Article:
If that's your stance, then the answer has to be that the 20th level character is magic. Not just so he can wade in lava or jump off cliffs, but because that's the only way those who aren't casting spells can keep up with those who are. If you limit those without magic to common sense and the laws of physics, then they can't compete with those who can defy both with spells or innate magic.

Either we have to force non-magic characters to suck or we have to admit all the characters are magic at high level.

1e/2e didn't require this and in many ways was far more balanced than the attempts made in the d20 system. Magic was made too easy in 3e+. Then to counter this they had to make 'magic' non-magic PC's. 5e is a chance within a certain module to take a step back when John Woo didn't rule D&D.

I'm not so sure it didn't. It's been a long time, but I do remember running into the same kinds of issues in 1/2E. That's partly why we usually didn't run much past the name levels.

I'm not saying 3E's fixes actually worked. There was definitely an overall power escalation, especially as more and more splatbooks came out.
I wouldn't mind seeing limitations like casting time and the ability to interrupt spells come back. Though dealing with high-level casters by not ever letting them cast their high-level spells in combat isn't exactly ideal.
I do think that is what they were trying to do and I agree with the intent, even if it didn't work out in practice.

But D&D is John Woo. It always has been. Or rather it gets to John Woo around level 3-4 and goes up from there. If you want grim and gritty, play something else.
Even Conan would back down from a couple guards with crossbows pointed at him. (At least until they were distracted for a second, then he'd kill them or run.) A 4th level fighter would just go "16hp max. I can take that." and attack. Even in 1E.
The question is do you want it to be super-hero or anime fantasy.

The simple solution is just to ignore the high levels. Leave them to those who want that kind of game. Then most of the craziness doesn't even come up.


What Dm takes the time to create a level 20 Baker?? Or am I the odd one out? Actually I have never bothered stating out NPCs that the PCs are not going to fight. If a Dragon attacks the town and hits a commoner or some such that person is gonna die unless they are a guard or something. If the PCs need info from someone that NPC either has the answers or doesn't or he knows someone that can help. Just cause the rules give you options for a 20th level NPC class doesn't mean you have to use them.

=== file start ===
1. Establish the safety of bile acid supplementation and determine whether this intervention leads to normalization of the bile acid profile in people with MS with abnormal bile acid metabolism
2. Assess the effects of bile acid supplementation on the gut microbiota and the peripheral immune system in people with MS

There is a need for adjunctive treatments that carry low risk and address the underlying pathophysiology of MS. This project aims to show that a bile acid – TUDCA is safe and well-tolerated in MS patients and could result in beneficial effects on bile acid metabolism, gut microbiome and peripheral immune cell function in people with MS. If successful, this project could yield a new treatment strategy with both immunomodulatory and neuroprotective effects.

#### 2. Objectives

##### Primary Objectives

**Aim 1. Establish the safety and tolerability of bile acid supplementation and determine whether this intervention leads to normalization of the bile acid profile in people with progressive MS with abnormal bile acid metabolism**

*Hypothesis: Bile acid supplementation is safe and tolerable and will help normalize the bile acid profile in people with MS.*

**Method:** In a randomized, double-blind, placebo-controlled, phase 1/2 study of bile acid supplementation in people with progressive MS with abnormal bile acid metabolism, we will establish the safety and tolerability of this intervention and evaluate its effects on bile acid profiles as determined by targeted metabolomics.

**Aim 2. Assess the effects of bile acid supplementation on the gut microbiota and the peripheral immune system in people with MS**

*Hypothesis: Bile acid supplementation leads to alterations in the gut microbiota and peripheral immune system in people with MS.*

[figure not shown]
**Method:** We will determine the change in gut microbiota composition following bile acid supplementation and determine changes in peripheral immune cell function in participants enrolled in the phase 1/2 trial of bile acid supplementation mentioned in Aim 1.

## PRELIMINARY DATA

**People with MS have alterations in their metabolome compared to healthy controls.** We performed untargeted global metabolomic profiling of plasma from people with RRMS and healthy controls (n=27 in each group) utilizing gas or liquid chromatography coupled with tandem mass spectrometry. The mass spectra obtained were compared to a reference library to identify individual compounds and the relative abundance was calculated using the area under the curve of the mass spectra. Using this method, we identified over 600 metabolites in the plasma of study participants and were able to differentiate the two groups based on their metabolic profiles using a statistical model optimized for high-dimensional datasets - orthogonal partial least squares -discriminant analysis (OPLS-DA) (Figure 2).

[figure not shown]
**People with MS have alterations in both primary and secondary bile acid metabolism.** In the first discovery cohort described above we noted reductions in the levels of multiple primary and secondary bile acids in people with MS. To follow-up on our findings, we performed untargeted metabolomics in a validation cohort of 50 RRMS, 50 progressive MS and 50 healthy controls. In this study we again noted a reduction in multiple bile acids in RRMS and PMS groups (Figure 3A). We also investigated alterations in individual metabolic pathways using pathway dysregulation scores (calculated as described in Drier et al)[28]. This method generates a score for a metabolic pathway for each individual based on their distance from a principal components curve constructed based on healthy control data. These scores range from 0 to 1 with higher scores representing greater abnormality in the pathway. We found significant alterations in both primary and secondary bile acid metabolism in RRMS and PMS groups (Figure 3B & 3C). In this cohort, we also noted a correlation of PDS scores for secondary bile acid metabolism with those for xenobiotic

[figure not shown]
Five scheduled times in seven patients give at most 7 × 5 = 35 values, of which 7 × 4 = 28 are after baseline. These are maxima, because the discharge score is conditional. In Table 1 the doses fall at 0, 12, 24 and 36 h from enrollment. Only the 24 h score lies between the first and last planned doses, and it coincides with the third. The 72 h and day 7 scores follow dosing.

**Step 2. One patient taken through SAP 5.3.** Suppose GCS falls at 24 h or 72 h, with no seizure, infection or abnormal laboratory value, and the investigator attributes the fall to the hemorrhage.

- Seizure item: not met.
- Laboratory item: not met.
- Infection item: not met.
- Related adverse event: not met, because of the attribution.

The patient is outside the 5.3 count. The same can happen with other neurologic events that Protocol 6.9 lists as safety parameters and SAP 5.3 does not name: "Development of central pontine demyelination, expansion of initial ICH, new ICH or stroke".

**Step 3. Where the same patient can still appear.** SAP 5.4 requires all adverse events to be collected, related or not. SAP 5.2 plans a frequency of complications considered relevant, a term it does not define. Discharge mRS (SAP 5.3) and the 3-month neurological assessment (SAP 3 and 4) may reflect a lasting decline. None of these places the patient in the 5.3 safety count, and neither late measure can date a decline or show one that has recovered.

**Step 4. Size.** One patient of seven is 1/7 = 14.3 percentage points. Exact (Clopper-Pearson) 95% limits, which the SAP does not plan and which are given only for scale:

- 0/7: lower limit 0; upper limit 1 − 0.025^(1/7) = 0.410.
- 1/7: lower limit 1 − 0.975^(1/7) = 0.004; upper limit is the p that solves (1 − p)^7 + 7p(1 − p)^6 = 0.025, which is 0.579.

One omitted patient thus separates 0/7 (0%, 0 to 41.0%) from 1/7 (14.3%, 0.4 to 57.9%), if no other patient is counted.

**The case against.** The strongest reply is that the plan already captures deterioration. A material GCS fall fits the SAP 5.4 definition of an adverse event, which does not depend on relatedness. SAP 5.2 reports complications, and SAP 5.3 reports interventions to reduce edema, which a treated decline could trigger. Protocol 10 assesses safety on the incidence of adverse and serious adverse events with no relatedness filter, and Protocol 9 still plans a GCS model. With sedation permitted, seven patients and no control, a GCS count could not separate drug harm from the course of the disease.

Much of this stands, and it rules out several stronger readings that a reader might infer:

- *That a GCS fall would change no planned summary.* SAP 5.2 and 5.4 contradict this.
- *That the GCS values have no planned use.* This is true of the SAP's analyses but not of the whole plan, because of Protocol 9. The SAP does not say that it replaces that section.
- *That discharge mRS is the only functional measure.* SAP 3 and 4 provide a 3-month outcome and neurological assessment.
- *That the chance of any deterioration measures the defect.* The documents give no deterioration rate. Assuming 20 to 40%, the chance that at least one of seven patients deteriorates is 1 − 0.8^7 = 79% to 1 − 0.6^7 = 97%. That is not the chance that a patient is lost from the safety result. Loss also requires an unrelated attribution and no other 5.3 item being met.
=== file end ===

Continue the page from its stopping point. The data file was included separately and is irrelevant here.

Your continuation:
I pretty sure I read in one of the blogs or interviews somewhere that they are going to have a slower progression of stat increases over the levels to keep the same threats challenging for longer and I assume this includes Hp. Sounds good to me though I did start playing Dnd with 3e I've always enjoyed low level play better than high level.


I will agree that there were issues about mages wielding a lot of power, even in 1E/2E. But it was a different scale of power.

In the old days, a +1 to hit was significant. And when they introduced the idea of weapon specialization or two-weapon fighting with their additional attacks, we were convinced it would break the game.

A magic-user being able to lob one of his few, previously keyed spells didn't seem as overpowering as it does today. Especially since he didn't have a concentration check to avoid losing a spell if he was hit before it went off. And he had to worry about the number of segments it took to actually cast the spell, creating a window in which he could be attacked. And he had to stand stil to cast, losing his Dex bonus.

They've removed those restrictions. They've changed the flow of the game to the point they have to fix it.

I keep hearing people complain about "What do I do when I run out of spells?"

There's a lot more options for mages these days. They can use two-handed swords if they want, something they couldn't do without penalty in the old days. And they can use missile weapons as well, furthering their "artillery" role even more. And with the kind of spells they can cast to "buff" themselves these days, they can be even more effective.

All in all, I don't see the need for "at-will" abilities to break the game even further just to help the "over-powered" mages be more competitive.

Liberty's Edge

Pathfinder Roleplaying Game Subscriber
Kip84 wrote:
What Dm takes the time to create a level 20 Baker?? Or am I the odd one out?

Don't get me wrong I never would, but they can exist. That is the bit that makes my head spin as I try to design a campaign and a world/area for it to be in. This is perhaps the core of the 1e/2e vs 3e+ divide. As you go up uber-fast in levels in 3e+ the focus of a campaign setting really doesn't have to be that great. In short your PC will be level 20 and looking for an Epic level books faster than a 1e Paladin gets their horse!